What's in a name?
Not much for some New York City sites and structures whose appellations are technically misspellings of the people and things they honor. Here's a look at four times the city's flubbed the names of now-famous landmarks:
► Randall's Island
People traveling over the East River to get to the site of this past weekend's first-ever Panorama music festival might not know that the land they were standing on shouldn't be called Randall's Island.
The island in the East River was privately owned by the heirs of a farmer named Jonathan Randel until 1835, when the city of New York bought the land for $60,000. A spelling error by the city permanently changed its name, according to "The Other Islands of New York City."
► Verrazano-Narrow Bridge
The country's longest suspension bridge honors Italian explorer Giovanni da Verrazzano, but spells his name without the second "z."
It's unclear how the typographical error in first emerged, but some say that Gov. Nelson Rockefeller signed off on the misspelled name. According to journalist Gay Talese, the mistake originated in the 1959 building contract.
The New York Times attributes the flub to the executive director of the Italian Historical Society of America, John LaCorte, who insisted in 1960 that the proper spelling of Verrazano's last name was with one "z." He said that authorities in Italy agreed with him and that the explorer’s signature in its Latin form read, "Janus Verrazanus."
Earlier this year Dyker Heights resident Robert Nash, 21, started a petition to correct the error.
"Italian-Americans have a right to be present in the history of the United States," he wrote. "All too often, people push Italians and Italian-Americans to the side! Sign this petition; let's unite as proud Italian-Americans!"
The MTA told DNAinfo New York it has no plans to change bridge signage because it would be too costly. When the Triborough Bridge was renamed the Robert F. Kennedy Bridge in 2008, new road signs set the state back $4 million, according to a 2008 New York Times article.
► Throgs Neck Bridge
"Throggs Neck" or "Throgs Neck?"
The suspension bridge built by controversial city planner Robert Moses that connects The Bronx to Queens — and the neighborhood it leads into — has long been in dispute over how many Gs its name should have.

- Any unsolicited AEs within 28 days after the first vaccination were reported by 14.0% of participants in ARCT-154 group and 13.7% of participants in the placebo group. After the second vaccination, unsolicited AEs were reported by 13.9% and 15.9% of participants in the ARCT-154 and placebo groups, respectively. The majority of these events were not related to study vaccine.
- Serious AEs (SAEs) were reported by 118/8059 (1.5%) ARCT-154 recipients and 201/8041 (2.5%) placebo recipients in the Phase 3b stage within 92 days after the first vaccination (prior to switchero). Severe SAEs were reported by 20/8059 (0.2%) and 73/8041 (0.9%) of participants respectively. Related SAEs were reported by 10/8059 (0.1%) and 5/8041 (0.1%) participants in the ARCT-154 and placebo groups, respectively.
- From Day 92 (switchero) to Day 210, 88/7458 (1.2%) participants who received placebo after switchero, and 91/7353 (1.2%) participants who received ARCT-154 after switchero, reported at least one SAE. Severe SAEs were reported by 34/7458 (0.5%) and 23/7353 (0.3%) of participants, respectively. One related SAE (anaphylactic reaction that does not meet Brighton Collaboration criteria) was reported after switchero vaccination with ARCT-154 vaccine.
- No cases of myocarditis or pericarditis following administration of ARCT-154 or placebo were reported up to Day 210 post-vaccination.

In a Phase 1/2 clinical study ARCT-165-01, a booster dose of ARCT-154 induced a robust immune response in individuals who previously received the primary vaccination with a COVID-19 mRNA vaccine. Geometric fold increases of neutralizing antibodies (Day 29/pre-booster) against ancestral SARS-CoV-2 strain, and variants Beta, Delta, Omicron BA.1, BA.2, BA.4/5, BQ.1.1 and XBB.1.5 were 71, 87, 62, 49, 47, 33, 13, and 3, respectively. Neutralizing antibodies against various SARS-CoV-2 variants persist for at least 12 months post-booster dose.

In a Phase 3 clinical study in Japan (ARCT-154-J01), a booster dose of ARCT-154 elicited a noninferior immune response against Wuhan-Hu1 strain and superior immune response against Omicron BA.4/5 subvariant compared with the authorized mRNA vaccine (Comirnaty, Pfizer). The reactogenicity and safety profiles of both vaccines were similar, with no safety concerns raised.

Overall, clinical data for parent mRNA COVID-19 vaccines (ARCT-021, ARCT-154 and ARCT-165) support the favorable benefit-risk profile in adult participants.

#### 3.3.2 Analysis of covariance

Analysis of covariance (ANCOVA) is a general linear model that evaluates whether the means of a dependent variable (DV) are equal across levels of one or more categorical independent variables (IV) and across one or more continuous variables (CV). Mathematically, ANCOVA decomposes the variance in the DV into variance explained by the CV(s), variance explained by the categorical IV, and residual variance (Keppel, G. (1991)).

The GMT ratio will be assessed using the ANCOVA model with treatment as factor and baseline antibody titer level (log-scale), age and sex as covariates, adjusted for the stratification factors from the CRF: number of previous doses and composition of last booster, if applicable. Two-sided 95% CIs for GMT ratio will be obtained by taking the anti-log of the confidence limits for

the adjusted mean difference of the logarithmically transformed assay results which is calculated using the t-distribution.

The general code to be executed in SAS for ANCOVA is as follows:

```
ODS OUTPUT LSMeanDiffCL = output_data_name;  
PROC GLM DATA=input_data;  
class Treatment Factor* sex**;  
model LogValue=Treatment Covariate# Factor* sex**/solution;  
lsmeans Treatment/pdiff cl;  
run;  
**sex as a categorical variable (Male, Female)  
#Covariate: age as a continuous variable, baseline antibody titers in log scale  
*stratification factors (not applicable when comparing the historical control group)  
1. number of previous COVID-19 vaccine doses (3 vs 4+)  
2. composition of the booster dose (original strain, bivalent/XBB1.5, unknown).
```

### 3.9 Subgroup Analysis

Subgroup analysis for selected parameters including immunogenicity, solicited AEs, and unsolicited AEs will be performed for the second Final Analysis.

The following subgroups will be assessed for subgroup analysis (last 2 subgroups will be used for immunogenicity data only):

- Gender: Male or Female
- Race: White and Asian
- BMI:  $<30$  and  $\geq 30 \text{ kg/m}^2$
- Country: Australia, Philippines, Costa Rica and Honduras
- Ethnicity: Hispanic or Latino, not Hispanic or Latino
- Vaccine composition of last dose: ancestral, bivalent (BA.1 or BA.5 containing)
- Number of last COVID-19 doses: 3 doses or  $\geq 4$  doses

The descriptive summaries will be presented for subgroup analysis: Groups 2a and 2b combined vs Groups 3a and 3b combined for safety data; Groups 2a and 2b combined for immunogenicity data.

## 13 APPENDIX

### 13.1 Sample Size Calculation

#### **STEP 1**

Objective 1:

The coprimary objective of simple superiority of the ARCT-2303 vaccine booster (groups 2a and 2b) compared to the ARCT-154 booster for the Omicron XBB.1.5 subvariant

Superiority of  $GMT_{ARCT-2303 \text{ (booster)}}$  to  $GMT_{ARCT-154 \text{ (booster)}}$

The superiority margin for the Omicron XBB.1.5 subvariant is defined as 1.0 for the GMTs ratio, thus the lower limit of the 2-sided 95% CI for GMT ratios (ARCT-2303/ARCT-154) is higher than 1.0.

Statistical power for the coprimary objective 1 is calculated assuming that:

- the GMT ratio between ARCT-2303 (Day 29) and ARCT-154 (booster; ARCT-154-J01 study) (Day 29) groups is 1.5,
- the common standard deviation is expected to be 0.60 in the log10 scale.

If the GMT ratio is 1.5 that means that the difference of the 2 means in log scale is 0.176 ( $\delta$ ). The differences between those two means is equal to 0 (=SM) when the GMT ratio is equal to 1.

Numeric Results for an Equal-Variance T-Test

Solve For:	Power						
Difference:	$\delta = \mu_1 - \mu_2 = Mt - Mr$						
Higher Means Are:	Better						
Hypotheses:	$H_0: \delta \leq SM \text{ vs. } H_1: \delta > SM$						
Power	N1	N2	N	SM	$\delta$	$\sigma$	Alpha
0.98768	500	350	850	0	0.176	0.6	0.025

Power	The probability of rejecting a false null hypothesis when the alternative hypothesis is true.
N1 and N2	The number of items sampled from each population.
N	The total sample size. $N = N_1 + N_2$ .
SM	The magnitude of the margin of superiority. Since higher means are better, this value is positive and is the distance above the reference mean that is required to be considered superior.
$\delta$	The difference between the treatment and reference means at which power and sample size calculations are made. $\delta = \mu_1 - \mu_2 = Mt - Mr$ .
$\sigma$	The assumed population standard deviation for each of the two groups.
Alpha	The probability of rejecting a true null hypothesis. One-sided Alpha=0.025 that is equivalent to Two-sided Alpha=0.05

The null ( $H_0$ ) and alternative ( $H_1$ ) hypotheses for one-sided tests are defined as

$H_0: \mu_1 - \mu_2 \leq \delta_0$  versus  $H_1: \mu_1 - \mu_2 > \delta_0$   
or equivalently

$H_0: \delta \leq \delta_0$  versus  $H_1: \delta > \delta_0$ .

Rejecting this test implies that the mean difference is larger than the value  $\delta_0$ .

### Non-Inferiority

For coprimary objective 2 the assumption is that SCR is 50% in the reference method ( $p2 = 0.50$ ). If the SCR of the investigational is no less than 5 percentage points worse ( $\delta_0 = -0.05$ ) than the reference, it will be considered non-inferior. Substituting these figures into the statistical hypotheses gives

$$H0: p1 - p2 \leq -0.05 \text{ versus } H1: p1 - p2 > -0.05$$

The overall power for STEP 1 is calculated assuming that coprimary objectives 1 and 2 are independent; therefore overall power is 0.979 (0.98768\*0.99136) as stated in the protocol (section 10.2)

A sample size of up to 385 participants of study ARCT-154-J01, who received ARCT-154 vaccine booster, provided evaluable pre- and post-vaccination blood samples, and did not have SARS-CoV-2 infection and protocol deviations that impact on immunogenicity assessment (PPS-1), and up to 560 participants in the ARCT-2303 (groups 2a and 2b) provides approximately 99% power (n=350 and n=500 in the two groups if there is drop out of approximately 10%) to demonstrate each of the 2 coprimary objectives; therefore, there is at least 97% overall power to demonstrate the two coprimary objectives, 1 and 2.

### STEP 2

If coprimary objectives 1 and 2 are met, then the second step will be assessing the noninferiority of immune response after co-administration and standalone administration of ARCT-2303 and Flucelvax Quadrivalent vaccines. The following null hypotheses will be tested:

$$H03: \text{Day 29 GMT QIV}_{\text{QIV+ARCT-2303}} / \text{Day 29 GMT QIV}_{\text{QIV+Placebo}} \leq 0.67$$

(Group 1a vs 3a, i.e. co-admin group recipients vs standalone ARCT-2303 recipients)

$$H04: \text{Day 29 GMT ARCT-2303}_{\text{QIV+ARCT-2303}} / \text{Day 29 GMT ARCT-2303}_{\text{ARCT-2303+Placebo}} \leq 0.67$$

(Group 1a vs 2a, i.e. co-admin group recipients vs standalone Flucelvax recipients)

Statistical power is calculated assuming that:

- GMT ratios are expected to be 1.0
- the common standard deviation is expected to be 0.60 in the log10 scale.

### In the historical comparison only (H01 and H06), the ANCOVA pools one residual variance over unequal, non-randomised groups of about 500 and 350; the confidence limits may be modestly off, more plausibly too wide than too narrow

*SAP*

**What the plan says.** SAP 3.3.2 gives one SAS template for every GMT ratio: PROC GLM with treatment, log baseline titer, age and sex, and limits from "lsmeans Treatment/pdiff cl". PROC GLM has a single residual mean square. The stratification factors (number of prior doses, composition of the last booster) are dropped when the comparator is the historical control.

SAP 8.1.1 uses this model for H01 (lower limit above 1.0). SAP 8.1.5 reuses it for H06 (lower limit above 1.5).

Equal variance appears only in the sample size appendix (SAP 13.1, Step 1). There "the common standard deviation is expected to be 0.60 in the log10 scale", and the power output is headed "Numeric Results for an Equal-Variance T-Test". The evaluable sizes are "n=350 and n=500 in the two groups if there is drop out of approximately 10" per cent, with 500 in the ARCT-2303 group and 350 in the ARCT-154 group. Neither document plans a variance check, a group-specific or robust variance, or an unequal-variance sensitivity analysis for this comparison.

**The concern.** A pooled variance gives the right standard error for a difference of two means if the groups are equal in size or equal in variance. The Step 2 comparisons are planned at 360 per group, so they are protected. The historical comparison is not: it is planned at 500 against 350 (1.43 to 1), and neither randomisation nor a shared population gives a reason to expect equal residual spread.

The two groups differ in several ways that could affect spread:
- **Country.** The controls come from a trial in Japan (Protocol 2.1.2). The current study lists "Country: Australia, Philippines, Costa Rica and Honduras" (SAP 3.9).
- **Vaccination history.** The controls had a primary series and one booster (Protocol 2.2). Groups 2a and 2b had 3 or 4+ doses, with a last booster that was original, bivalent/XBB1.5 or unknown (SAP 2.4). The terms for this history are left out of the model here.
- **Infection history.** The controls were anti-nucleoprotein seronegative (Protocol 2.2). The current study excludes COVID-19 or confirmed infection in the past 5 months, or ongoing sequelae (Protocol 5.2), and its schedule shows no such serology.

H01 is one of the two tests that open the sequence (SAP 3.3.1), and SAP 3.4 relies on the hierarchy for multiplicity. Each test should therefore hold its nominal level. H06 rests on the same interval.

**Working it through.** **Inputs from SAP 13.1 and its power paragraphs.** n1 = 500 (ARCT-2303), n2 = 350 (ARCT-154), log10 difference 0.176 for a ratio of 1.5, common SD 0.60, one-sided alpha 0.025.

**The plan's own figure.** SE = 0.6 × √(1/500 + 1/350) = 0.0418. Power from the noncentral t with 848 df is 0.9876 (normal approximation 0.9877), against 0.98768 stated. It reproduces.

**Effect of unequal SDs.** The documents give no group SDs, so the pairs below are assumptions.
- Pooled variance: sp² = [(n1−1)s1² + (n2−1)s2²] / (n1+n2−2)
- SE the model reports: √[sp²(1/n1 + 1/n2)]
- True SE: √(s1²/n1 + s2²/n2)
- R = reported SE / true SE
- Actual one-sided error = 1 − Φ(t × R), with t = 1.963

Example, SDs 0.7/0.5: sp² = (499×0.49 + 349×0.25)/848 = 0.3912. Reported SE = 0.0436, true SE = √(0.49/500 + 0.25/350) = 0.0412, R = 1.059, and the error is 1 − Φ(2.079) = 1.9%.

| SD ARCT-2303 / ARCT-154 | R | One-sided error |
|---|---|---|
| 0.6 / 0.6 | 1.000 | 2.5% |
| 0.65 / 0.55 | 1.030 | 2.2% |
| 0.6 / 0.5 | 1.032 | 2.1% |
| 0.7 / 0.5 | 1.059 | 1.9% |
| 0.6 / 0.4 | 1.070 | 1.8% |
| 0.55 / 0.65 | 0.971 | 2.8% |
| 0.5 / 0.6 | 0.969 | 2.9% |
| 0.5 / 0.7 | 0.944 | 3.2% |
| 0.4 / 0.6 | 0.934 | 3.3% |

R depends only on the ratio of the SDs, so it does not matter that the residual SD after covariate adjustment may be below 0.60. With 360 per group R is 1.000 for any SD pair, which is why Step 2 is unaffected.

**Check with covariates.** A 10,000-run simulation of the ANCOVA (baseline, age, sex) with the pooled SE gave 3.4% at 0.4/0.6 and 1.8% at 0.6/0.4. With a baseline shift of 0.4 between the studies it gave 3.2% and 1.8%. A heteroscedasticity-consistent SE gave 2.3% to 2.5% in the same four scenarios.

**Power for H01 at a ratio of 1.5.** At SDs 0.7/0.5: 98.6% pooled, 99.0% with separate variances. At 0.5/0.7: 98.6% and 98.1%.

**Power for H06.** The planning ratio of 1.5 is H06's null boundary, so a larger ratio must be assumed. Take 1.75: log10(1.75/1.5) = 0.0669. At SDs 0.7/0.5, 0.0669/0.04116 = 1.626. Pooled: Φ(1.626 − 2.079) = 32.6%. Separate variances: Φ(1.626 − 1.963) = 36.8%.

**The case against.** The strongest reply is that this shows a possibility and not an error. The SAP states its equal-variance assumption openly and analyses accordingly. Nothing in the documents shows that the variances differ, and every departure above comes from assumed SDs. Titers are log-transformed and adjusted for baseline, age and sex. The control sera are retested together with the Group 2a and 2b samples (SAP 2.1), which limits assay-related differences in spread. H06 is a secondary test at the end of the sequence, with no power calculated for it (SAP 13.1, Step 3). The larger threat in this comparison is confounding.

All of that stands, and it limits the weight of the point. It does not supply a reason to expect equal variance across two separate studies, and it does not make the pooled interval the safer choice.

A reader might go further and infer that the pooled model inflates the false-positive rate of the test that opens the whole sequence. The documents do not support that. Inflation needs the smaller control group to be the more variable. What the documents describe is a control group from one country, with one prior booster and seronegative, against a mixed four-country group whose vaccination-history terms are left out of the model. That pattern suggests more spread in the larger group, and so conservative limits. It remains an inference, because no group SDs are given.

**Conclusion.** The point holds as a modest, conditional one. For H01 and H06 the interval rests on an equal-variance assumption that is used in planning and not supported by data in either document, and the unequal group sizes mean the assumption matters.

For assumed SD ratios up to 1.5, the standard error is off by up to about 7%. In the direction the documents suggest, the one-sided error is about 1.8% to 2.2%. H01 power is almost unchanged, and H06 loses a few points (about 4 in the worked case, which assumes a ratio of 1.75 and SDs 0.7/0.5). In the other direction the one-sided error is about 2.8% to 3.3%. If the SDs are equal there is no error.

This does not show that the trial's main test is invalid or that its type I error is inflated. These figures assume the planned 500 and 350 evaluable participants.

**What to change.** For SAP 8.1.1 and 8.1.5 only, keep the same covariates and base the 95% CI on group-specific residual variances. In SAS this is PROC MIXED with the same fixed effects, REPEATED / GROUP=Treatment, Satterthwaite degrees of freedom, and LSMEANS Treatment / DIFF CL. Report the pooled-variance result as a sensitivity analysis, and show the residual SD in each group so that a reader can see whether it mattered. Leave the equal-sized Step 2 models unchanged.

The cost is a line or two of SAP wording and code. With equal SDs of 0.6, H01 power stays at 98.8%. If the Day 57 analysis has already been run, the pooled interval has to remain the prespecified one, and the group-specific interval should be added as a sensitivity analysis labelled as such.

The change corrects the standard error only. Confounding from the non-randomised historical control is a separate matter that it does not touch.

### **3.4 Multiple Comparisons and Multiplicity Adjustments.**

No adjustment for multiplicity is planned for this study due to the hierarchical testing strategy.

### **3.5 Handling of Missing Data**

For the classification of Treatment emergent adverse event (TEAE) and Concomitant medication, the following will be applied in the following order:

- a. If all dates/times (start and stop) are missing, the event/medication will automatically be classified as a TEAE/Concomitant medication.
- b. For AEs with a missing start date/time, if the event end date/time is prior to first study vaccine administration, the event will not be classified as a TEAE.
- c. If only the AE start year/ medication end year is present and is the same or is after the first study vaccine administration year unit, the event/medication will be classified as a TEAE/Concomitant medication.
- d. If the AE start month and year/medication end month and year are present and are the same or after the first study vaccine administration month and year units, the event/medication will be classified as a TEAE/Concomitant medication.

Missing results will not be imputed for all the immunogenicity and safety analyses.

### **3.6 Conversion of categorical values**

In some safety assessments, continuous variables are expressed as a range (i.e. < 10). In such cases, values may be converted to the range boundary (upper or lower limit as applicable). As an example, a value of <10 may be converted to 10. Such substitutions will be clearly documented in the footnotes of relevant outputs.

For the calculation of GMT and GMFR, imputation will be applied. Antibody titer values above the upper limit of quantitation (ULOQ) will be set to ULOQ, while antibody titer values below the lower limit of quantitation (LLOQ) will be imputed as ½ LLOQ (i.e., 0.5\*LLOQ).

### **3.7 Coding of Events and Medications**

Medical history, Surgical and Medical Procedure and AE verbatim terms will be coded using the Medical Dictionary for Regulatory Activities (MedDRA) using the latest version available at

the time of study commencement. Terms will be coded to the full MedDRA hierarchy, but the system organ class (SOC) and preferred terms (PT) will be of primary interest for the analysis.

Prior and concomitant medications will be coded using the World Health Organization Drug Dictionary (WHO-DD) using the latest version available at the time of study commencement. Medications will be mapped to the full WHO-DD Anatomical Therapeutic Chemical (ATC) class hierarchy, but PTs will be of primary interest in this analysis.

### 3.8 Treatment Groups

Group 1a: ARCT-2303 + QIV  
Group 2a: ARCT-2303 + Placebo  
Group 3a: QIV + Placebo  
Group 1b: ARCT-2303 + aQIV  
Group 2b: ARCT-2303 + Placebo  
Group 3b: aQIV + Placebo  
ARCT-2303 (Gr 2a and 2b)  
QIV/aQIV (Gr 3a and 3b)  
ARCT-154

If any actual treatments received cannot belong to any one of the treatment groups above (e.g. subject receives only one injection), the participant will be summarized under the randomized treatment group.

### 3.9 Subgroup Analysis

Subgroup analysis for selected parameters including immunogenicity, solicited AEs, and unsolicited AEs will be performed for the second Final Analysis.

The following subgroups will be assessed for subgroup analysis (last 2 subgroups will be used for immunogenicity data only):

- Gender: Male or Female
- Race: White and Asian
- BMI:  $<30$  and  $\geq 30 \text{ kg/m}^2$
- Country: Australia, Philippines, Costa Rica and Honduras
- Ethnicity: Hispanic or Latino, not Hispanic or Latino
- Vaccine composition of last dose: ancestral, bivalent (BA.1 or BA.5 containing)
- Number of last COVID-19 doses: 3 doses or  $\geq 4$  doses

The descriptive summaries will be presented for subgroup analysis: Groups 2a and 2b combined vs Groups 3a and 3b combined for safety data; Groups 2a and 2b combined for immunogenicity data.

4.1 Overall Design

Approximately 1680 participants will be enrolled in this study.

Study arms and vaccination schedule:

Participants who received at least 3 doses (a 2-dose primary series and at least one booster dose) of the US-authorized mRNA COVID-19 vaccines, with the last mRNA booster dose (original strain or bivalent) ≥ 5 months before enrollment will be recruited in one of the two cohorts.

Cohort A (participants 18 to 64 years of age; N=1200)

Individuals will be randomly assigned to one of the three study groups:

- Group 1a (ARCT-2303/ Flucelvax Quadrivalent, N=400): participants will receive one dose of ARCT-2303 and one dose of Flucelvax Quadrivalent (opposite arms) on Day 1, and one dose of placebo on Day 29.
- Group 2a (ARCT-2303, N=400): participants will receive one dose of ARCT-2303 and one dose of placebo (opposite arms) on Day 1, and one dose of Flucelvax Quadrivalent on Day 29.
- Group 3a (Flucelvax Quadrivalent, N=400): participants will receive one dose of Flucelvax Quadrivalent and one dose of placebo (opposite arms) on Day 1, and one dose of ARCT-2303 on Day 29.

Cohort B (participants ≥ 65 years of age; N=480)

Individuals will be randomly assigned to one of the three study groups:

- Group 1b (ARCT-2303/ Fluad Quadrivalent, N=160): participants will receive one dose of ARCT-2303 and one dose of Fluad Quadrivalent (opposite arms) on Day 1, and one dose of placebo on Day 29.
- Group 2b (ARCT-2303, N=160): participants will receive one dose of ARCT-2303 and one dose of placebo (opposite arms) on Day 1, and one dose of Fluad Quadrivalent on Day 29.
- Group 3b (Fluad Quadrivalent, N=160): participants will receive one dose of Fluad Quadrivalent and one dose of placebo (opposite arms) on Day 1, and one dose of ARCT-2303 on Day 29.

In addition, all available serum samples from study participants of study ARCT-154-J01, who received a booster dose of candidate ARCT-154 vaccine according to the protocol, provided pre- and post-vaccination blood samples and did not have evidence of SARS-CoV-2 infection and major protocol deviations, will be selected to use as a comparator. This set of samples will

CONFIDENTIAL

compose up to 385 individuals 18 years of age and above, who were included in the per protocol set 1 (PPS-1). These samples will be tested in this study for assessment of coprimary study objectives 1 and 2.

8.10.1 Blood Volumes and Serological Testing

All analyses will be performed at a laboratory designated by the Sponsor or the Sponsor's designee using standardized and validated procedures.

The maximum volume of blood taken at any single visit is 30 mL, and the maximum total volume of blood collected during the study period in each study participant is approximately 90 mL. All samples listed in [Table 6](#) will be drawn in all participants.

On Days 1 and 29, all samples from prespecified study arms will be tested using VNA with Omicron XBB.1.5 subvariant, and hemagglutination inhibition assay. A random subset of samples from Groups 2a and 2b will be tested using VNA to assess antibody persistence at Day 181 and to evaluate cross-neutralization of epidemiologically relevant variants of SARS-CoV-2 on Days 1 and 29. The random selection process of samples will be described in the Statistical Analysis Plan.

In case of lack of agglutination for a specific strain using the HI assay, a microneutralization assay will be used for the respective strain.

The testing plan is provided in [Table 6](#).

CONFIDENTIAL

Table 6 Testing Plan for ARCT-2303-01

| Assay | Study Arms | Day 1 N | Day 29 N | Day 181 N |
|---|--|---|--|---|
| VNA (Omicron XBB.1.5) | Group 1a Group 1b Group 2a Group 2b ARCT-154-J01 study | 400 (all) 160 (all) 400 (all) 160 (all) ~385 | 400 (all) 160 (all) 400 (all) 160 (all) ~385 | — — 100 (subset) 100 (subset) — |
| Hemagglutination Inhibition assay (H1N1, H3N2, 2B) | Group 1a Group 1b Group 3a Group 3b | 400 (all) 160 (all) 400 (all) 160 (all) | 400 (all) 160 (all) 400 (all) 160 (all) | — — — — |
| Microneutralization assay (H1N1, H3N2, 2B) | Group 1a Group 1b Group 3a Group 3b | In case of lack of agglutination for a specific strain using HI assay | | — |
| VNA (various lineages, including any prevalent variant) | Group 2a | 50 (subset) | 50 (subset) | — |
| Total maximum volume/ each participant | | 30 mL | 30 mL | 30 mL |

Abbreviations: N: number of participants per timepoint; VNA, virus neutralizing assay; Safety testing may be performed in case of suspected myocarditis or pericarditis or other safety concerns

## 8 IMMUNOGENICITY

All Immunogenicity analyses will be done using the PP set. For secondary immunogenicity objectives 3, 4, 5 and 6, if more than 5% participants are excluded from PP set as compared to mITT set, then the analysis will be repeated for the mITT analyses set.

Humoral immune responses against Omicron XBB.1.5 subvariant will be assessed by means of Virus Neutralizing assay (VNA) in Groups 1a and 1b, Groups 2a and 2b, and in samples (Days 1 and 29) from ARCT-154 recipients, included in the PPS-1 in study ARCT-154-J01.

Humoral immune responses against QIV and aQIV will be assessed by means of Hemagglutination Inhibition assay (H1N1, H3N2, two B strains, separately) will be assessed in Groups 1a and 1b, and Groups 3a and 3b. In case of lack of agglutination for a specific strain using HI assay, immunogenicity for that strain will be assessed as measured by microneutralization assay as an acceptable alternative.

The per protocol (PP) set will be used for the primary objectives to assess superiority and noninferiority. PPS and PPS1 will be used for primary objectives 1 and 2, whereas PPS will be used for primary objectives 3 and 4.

The bridge was named after John Throckmorton who was given permission by the Dutch to make his home in what is now Throgs Neck in 1642, Bronx Historical Society education director Angel Hernandez told AM New York.
He didn't last there too long. A passing British vessel swept up Throckmorton and his party when an American Indian took up arms against them, slaughtering their cattle and burning their houses. Still, the name stuck to peninsular area or "neck," evolving into "Throggmorton" and then the shorter "Throggs" over time.
The local neighborhood organization continues to call itself the "Throggs Neck Homeowners Association," but Moses apparently didn't care for the tradition when it was time to put signage on his new bridge. According to the late Bronx historian Bill Twomey, the planner decided "Throggs" was one "g" too long.
► Waverly Place
This Greenwich Village street near Washington Square Park should actually be called "Waverley" Place, after the historical novel by the Scottish author Sir Walter Scott for which it's named. In 1833, a year after his death, residents petitioned to christen the street in Scott's honor.
Apparently, they were poor spellers. Their mistake will permanently stain Selena Gomez's IMDb page, which should read, "The Wizards of Waverley Place."